* Academic Press journal articles are now searchable through
Scirus. Scirus permits free full-text searching of texts that are not
available for free full-text reading or printing (see FOSN for 5/25/01).

* Chemical Abstracts Service (CAS) has completed its "Scientific Century"
project, the retroactive digitization of its collected bibliographic
citations and abstracts. The CAS online database now contains 20.5 million
records from 1907 to the present. The new historical content is part of
the standard CAS license and is not separately available.

* _Nature_ and three other journals have pooled their contents to create a
free online collection of research papers and reviews reflecting 100 years
of research on cell division. The costs are being picked up by Boehringer
Ingelheim, a drug company. The site title, "Web Focus on Cell Division",
suggests that this may become a series with other installments or foci in
the future.

* The European Union has decided to levy a value added tax (VAT) on web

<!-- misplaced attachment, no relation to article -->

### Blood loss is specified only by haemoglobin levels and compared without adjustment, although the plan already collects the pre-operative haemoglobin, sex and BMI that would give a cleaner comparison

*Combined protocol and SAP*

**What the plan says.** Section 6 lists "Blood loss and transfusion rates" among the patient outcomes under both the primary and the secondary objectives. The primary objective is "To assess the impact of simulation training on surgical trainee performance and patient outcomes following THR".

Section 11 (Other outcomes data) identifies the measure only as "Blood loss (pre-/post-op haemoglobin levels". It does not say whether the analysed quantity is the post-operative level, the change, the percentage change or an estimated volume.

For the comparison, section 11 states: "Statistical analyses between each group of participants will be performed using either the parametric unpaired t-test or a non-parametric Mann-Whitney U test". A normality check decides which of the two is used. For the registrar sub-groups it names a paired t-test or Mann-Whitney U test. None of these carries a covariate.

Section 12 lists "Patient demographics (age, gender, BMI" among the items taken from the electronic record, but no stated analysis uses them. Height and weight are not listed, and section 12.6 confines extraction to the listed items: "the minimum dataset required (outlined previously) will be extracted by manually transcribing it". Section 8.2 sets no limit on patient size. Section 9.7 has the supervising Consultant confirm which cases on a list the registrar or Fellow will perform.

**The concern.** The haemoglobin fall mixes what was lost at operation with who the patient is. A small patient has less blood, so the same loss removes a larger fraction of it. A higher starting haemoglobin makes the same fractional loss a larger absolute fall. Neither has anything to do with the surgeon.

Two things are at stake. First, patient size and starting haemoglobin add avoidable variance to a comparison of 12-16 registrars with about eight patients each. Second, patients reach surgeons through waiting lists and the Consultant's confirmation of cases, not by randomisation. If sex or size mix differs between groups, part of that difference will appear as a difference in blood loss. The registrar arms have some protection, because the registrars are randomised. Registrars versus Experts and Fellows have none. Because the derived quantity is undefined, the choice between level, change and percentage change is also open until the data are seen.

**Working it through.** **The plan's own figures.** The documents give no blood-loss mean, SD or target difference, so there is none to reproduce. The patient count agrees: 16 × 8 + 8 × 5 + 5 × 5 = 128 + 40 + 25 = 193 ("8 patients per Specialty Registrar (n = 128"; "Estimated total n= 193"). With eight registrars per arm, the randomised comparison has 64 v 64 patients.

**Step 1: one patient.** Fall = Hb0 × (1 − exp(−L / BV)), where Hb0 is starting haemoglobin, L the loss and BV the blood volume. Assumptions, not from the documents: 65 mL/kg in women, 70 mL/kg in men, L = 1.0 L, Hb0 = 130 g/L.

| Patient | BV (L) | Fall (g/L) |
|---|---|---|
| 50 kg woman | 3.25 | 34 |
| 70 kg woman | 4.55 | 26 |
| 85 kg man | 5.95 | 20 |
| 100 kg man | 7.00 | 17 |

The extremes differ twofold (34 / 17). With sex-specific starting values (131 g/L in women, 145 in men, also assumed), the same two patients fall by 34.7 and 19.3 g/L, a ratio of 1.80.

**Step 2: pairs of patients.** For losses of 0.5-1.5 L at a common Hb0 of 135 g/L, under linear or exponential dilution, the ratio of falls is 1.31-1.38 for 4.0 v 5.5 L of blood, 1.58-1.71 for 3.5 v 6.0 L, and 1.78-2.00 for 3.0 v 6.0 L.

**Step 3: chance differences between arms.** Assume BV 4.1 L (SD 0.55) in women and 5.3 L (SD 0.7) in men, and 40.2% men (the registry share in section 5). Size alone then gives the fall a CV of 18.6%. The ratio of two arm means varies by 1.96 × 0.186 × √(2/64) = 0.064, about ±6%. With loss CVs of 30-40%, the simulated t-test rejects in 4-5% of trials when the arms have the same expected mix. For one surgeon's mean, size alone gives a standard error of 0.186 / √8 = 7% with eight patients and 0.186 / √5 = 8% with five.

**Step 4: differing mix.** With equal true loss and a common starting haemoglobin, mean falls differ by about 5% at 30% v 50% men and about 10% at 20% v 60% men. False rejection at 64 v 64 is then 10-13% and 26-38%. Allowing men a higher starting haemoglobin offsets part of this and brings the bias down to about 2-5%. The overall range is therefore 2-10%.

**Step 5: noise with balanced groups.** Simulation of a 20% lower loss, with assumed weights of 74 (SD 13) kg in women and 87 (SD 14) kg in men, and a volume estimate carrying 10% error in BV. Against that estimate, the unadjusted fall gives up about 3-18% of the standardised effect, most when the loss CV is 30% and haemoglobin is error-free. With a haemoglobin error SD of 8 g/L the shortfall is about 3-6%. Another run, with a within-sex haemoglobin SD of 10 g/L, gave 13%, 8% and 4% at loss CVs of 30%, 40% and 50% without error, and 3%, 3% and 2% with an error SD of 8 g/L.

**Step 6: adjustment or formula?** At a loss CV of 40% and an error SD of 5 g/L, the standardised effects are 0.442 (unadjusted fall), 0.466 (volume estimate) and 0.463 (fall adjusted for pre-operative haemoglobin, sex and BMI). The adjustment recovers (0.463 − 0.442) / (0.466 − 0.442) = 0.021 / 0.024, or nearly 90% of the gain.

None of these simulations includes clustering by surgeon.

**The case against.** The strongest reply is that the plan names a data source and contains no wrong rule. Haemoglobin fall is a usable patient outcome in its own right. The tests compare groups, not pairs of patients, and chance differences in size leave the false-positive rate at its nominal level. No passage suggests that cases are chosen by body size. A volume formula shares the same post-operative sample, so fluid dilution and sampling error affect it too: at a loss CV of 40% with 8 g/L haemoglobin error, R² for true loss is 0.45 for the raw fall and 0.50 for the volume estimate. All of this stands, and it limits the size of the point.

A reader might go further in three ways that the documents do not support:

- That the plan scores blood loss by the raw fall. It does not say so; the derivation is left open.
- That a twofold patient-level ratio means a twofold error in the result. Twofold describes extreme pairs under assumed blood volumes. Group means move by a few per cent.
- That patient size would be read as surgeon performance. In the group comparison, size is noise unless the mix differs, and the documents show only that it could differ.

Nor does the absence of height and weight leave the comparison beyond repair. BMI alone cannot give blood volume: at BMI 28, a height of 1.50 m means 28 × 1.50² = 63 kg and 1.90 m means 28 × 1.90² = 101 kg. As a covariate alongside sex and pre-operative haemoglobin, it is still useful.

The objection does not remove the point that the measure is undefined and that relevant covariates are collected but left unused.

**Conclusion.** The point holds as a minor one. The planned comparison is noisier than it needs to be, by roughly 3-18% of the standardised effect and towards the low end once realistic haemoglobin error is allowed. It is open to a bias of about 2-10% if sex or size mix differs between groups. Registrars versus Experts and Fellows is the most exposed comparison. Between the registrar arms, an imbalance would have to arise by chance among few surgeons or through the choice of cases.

downloads. The primary target seems to be games, software, and
entertainment. But the language in the EU press release is unqualified and
might apply as well to scholarly articles that are (otherwise) free to
readers. If so, the EU will undermine FOS with its right hand while
supporting it (through many IST and CORDIS initiatives) with the left hand.

* The text-e online seminar has moved on to a new essay: The Future of the
Internet: A Conversation with Theodore Zeldin. The Zedlin essay will be
the subject of discussion until December 31.

* Summaries of the four major talks at the November Open Access Forum at
the British Library are now online.